May 9, 1985
Federal Reserve Chairman Paul A. Volcker won some support in seeking legislation to clear up confusion in the banking industry, but his call for interstate banking authorization was opposed by Sen. Jake Garn (R-Utah), chairman of the Senate Banking Committee. "There ain't no way we're going to put that provision in this bill," said Garn, referring to a measure before the panel. Interstate banking is prohibited by federal law, except where individual state laws endorse it.
June 26, 1991 |
A Bush Administration proposal to permit full interstate banking within three years narrowly survived a key test in the House Banking Committee on Tuesday. The panel rejected on a 26-23 vote an amendment that would have allowed states to block branch offices from out-of-state banks. Then, on a 25-24 vote, it defeated an amendment by Rep. Jim Leach (R-Iowa) that would have offered interstate banking only to the strongest banks. The first amendment, a combination of proposals offered by Reps.
June 13, 1985 |
Treasury Secretary James A. Baker III today endorsed a shift to nationwide interstate banking in mid-1990, but without the tight restraints on bank mergers approved by a House committee. Members of the Senate Banking Committee told Baker that they will continue to fight any move that goes beyond the Supreme Court's decision Monday that allows states to join regional banking compacts that exclude other states.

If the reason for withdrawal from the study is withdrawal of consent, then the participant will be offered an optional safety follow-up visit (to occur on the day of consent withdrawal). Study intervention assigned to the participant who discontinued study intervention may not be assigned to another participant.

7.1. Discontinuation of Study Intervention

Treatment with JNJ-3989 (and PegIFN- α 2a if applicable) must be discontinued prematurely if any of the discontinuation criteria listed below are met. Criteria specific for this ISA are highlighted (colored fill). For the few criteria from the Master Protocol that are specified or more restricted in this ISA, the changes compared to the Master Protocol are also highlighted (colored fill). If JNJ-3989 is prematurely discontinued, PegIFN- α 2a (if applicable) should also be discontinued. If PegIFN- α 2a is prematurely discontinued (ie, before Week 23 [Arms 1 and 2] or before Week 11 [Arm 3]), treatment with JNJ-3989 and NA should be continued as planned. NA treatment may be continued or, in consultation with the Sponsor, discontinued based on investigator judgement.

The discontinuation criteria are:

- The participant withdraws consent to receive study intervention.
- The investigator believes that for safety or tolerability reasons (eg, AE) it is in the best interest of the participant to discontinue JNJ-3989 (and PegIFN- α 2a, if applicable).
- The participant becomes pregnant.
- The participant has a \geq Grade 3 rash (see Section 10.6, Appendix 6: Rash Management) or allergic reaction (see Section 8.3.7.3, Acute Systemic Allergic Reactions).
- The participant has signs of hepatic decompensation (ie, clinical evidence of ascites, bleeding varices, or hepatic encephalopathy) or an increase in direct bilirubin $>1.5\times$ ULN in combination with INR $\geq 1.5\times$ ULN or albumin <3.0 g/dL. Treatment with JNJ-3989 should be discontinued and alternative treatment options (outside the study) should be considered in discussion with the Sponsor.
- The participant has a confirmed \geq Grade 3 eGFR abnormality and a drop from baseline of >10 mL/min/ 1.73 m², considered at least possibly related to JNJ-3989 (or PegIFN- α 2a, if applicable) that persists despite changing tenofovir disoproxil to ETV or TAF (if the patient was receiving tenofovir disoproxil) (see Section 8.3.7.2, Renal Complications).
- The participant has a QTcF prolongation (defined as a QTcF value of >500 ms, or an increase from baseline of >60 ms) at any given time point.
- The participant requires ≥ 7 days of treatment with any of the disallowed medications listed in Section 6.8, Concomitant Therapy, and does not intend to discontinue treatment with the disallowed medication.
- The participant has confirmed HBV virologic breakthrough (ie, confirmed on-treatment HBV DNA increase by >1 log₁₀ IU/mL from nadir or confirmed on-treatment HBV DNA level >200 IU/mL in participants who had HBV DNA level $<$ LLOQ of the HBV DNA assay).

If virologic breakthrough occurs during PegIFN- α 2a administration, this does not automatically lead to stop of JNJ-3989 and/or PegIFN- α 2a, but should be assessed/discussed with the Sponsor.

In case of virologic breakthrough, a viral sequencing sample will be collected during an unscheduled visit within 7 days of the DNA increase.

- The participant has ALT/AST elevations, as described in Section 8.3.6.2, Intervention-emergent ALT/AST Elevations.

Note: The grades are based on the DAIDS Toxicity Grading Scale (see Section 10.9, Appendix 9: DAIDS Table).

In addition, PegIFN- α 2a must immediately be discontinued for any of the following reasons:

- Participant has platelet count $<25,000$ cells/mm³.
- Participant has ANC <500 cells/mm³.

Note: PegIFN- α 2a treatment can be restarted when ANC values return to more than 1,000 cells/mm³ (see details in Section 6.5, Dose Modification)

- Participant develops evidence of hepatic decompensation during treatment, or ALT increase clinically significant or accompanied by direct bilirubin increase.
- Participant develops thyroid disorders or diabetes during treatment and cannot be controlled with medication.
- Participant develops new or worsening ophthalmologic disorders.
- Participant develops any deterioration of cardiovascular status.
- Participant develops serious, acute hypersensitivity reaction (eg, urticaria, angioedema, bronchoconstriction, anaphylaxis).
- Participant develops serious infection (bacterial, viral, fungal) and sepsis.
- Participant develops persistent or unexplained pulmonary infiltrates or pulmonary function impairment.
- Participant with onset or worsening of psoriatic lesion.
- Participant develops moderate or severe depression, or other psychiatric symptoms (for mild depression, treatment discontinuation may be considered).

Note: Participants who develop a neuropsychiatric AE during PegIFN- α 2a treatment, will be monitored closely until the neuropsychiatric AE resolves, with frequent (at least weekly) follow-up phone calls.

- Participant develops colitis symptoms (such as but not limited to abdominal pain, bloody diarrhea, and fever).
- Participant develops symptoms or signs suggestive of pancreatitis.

May 23, 1991 |
Congress took a major step toward approving full interstate branch banking Wednesday, which could significantly alter the structure of the American banking industry. The vote by the House Banking, Finance and Urban Affairs subcommittee on financial institutions represented one of the first major victories for the Bush Administration in its campaign to push a sweeping banking reform plan through Congress.
March 10, 1986
The California League of Savings Institutions said it will oppose efforts to establish national reciprocal interstate banking in California. Instead, the trade group will support legislation pending in Sacramento to authorize interstate banking involving the institutions in nine Western sates. Gerald D.
September 30, 1994 |
A landmark bill permitting U.S. banks to operate branches across state lines, which President Clinton signed into law on Thursday, could have numerous implications for consumers. Experts do not expect dramatic changes because interstate banking, in which bank holding companies own banks in other states, is already a fact of life in many states. But the law will expand interstate banking to the few states that currently do not allow it.